And, what housing recovery is that? The one in which 25-30 percent of homes being sold are REOs (bank owned real-estate, a.k.a. foreclosed properties). On a trading floor, that’d be considered "churning," not new value. The free-market allowed banks to create a $14 trillion mountain of securities backed by precarious mortgages to begin with. Don’t look at what they’re doing, that might hurt the boom. Don’t ask them for anything in return for bailouts -- that might clog the system. Don’t stop them from churning foreclosed properties -- that might stop the recovery.
But the real reason for Geithner’s reluctance about a foreclosure moratorium is that... the bailout wasn’t just about TARP and Bernanke isn’t just an economic savior. The government owns or is backing trillions of dollars worth of assets predicated on the same or similar suspicious loans that defaulted during the 2008 crisis period, which they did nothing to stop (or force banks to restructure)... the Fed now owns nearly $1.5 trillion of toxic assets that have no bid (meaning no one but the Fed wants them). They would have less of a bid if there was even more uncertainty about the loans that fill them. The Treasury is directly backing $400 billion of government-sponsored entity (GSE) securities, and is indirectly backing another $6.8 trillion. If foreclosed homes couldn’t be sold because of fraudulent paperwork or had to wait for more detailed inspections, you can imagine how difficult selling assets stuffed with faulty loans might be. If it’s tough to find a title for a foreclosed home, think how tough it is to back the related loan out of a pyramid of securities sitting on top of it. See, the loan that might be analyzed in a foreclosure situation could be part of a chain connecting the underlying home to 20 or 50 different securitized assets, all depending on it for either the interest payments the loan was supposed to provide, or the value of the foreclosure property if those payments stopped (in Wall Street speak, the "recovery value"). If a foreclosed property isn’t selling, it’s not recovering any money back to any asset waiting for it. Think what that can do to the value of toxic assets living at the Fed and the Treasury Department. Kill it....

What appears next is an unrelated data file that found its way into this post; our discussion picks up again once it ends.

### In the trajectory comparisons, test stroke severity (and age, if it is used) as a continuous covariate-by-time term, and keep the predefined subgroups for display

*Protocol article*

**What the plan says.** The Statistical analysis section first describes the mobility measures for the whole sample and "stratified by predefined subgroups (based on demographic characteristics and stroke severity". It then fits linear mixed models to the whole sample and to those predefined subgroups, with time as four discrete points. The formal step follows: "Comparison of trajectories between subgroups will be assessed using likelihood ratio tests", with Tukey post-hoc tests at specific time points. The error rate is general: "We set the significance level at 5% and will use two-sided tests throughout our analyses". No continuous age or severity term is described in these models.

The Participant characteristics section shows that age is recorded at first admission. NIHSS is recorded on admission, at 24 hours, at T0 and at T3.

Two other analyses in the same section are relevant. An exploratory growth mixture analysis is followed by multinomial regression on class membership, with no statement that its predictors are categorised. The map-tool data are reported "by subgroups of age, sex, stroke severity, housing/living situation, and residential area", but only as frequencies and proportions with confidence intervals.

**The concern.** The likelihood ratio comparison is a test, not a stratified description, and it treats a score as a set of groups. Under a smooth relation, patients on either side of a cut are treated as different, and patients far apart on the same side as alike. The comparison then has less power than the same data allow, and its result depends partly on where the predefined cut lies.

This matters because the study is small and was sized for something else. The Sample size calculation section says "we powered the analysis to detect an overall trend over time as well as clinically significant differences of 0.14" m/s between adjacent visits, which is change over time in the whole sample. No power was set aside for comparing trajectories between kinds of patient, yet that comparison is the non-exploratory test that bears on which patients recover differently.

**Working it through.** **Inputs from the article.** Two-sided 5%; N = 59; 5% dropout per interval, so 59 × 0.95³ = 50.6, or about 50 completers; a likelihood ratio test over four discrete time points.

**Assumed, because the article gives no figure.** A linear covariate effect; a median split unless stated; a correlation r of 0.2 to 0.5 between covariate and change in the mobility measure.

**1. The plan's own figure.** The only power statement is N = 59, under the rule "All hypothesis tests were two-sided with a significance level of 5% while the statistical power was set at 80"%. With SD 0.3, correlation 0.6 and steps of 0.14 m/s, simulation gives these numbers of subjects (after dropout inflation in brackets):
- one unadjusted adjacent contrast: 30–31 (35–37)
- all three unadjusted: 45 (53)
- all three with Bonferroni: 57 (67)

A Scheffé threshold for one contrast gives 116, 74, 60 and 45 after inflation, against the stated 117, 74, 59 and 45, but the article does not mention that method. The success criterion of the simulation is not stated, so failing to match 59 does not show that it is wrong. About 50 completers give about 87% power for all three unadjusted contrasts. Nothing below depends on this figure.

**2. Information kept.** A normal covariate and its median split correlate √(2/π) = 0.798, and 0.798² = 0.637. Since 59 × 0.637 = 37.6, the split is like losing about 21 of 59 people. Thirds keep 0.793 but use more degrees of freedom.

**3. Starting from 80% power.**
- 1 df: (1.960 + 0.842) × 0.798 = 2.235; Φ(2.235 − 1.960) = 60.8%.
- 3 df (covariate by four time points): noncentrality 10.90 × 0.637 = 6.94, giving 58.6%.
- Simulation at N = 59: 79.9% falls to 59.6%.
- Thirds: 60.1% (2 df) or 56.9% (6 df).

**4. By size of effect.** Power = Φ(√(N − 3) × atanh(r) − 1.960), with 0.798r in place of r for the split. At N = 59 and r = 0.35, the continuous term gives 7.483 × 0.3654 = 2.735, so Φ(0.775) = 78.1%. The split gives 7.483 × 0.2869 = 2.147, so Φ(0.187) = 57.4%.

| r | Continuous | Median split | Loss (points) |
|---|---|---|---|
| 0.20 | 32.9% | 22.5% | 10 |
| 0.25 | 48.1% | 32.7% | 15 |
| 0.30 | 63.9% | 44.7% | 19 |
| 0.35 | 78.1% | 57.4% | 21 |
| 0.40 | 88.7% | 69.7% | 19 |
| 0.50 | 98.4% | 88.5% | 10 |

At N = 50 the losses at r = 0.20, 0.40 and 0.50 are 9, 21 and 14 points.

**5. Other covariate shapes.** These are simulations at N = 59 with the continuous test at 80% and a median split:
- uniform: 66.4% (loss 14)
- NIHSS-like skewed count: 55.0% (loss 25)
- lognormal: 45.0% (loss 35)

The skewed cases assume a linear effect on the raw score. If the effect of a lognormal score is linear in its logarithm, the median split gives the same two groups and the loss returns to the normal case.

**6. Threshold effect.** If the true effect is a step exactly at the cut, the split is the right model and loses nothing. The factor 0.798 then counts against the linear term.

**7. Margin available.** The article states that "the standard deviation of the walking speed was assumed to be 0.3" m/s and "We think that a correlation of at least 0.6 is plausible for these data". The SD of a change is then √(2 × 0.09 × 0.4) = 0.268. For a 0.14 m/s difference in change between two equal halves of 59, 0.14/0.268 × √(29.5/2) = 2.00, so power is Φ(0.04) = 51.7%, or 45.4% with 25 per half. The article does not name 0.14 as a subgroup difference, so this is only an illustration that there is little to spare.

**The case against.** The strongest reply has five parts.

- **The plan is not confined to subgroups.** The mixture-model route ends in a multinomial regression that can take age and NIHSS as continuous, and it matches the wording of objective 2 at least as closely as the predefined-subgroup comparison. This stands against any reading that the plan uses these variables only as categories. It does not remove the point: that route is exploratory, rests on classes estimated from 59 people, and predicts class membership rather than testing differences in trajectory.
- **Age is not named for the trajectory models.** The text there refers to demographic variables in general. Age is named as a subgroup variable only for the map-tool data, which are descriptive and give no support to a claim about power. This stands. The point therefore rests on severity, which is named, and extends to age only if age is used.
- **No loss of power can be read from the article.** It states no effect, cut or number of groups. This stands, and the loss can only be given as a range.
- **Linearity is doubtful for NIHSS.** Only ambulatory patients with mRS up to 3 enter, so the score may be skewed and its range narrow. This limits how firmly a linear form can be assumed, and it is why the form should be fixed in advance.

Foreclosure fraud is not new. Many sane people and organizations have been talking about fraud for years -- you don’t manufacture $14 trillion worth of mortgage-backed securities and all their permutations and mega leverage out of $1.4 trillion worth of subprime loans in five years without cutting a lot of corners. Banks knew that. But when the value of their assets plummeted, unlike individual borrowers, they got to dump them on the Fed and the Treasury department, while receiving cash injections and guarantees, and cheap money subsidies in return...
The Bank of America didn’t quiver in its federally subsidized boots because Harry Reid asked for a moratorium on foreclosures last week...[but] because it owns a bunch of REO properties it wants to dump (and lawsuits are generally time-consuming and messy). It’s not alone. JPM Chase’s REO portfolio last quarter was double in size vs. its earlier quarter and nearly 30 times what it was last year. Wells Fargo’s REO portfolio also nearly doubled, and Citigroup’s REO pool last quarter was up 81 percent over the prior year. The GSEs, Fannie Mae and Freddie Mac are sitting on a record number of REOs on their books they haven’t been able to sell.[...]
Nomi Prins is a senior fellow at the public policy center Demos and author of It Takes a Pillage: Behind the Bailouts, Bonuses, and Backroom Deals from Washington to Wall Street.